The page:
We learn further details of the case of Miller v. Brett, in which the plaintiff sought compensation for breach of promise of marriage, by comparing the reports in the Sydney Gazette, which is the fullest, the Sydney Herald, which seems often to be too much of a paraphrase, and the Australian, which, though shorter than that in the Sydney Gazette, has the advantage of lucidity.
In arguing the case for the plaintiff, Mr. Wentworth accused the defendant of being a ‘fickle swain’ who was prepared to trifle with a girl’s affections. He called on the jury to award such damages as would discourage others from proceeding some way towards matrimony without fulfilling their promise and obligations.
Mr. Macdowell in reply called into question the motives of the plaintiff. A woman of delicacy would refrain from having details of her disappointment placed before a court, whereas a party keen on acquiring an ‘establishment’, a term fashionable in England for the financial gain possible in such cases, would be prepared to endure ignominy to get the money. As for the defendant, Mr. Macdowell argued that he had shown delicacy throughout the courtship and was to be commended for drawing back from a marriage which he was now convinced would not be successful.
The rumours and the resulting enquiry relating to whether the defendant was already married had obviously been significant factors in altering the situation for the defendant, but it appears from the newspaper reports that neither party in the court room was interested in bringing all the rumours and facts to the surface. We are therefore left with material for conjecture, without the satisfaction of being sure that we have gathered all the key details. From the Sydney Gazette we learn that the defendant apparently lived with a woman in England and had a child by her; from the Herald we learn that he was rumoured to have ‘a wife and family’ in England. That there was a malicious attempt to upset the marriage plans seems certain, and that the attempt was eventually successful seems certain as well, despite an intermediate phase when the Bennetts declared themselves content with the results of the enquiries that had been made.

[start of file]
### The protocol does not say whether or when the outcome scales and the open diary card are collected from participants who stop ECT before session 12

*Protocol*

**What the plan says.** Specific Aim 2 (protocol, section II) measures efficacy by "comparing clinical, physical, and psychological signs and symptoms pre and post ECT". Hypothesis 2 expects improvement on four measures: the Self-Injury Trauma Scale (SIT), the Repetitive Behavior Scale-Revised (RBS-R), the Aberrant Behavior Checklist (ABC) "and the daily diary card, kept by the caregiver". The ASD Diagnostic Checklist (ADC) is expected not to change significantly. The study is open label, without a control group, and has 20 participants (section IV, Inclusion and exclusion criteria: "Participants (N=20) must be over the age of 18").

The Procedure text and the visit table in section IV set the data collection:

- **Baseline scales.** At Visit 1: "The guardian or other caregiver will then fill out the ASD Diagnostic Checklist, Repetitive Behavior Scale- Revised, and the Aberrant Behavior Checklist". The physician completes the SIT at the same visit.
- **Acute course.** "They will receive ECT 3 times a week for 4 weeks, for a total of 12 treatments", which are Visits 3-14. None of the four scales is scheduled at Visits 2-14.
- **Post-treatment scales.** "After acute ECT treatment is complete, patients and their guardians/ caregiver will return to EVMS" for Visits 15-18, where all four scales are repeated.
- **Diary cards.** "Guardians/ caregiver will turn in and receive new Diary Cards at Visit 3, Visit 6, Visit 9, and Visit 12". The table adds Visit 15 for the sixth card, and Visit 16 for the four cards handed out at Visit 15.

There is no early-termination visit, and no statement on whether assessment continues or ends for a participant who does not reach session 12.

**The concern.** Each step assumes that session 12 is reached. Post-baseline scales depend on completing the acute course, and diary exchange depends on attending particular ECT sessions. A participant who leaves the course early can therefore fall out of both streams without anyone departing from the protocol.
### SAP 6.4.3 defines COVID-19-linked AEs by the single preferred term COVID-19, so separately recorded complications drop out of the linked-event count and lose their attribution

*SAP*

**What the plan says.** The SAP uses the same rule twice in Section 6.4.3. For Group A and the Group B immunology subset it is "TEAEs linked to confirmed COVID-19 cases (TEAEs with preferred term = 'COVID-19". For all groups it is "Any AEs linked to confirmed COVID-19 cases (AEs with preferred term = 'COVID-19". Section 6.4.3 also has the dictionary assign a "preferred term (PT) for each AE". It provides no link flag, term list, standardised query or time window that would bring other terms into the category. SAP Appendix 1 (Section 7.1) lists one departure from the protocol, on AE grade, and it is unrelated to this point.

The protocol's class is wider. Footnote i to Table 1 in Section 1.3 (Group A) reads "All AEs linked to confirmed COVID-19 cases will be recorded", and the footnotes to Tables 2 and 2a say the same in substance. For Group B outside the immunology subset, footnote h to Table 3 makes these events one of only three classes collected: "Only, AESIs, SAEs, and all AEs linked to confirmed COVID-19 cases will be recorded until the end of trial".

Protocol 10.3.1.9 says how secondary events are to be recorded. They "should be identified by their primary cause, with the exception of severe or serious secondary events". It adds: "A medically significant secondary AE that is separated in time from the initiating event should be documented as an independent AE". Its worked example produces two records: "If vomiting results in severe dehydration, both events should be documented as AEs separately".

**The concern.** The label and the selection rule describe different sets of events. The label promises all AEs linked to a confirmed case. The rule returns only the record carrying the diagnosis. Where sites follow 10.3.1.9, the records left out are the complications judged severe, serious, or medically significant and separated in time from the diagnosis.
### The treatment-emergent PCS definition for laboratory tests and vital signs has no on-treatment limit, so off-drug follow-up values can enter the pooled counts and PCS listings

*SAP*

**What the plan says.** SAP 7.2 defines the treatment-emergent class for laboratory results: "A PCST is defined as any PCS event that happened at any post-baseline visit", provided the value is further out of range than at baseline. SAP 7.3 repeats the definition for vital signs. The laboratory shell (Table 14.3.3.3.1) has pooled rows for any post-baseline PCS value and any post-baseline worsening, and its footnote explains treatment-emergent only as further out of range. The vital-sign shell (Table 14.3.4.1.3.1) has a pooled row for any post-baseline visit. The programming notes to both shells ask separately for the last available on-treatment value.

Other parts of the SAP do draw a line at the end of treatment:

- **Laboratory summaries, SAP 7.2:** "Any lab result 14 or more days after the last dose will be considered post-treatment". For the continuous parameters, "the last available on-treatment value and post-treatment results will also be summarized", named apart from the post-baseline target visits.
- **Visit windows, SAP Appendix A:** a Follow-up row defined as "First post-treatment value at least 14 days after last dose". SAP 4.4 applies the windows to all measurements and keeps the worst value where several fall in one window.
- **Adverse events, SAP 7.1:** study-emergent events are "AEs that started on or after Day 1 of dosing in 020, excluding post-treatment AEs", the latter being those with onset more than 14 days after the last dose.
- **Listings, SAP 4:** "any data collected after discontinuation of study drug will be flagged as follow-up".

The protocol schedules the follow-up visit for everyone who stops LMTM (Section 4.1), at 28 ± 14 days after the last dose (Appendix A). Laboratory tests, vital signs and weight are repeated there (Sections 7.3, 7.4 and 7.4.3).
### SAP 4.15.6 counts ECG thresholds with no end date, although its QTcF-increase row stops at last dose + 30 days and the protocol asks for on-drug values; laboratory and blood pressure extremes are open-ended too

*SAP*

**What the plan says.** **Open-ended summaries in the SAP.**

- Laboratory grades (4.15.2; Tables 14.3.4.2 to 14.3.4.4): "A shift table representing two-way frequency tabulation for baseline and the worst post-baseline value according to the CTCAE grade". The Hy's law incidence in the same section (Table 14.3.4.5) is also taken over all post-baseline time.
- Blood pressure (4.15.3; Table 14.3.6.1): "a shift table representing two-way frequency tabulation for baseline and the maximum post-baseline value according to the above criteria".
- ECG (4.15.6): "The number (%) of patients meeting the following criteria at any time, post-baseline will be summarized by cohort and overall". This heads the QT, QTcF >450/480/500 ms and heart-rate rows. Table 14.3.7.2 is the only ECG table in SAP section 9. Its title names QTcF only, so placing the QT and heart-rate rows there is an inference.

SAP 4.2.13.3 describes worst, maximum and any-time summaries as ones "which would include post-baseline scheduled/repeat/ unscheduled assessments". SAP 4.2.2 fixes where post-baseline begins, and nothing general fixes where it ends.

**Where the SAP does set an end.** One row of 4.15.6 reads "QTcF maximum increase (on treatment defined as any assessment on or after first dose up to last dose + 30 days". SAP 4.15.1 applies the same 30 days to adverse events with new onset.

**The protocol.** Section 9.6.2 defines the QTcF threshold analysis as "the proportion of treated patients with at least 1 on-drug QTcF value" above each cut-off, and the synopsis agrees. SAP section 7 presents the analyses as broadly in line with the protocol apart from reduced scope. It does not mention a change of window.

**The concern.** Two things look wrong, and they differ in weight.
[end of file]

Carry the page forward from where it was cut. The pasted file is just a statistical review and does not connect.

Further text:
Mr. Macdowell, in enlarging on the sentiments associated with love and marriage, shows an impressive acquaintance with Milton and Shakespeare. He admits that, ‘Probably he (the defendant) had never read Milton, or if he had, probably that passage describing the union of hearts as necessary to the Hymeneal Rite, and not hands only, had not occurred to him; yet had [the] defendant arrived at similar conclusions by a different process of thinking.’
It appears that the technicalities of the case were fairly clear from the outset. A promise had been made and (for whatever reason) broken. In these circumstances, in accordance with the law of that time, the judge directed the jury to find for the plaintiff and award reasonable and just damages. After about twenty minutes’ consideration the jury found for the plaintiff and set the damages at £100.
The reports of the case offer valuable insights into social and legal conventions in early nineteenth-century Sydney, and throw interesting light on questions of style and accuracy in newspaper reporting.
Sydney Gazette and New South Wales Advertiser 21/6/1832, p. 3. Sydney Herald 21/6/1832, p. 2. Australian 22/6/1832, p. 3 (including the quotation concerning Milton).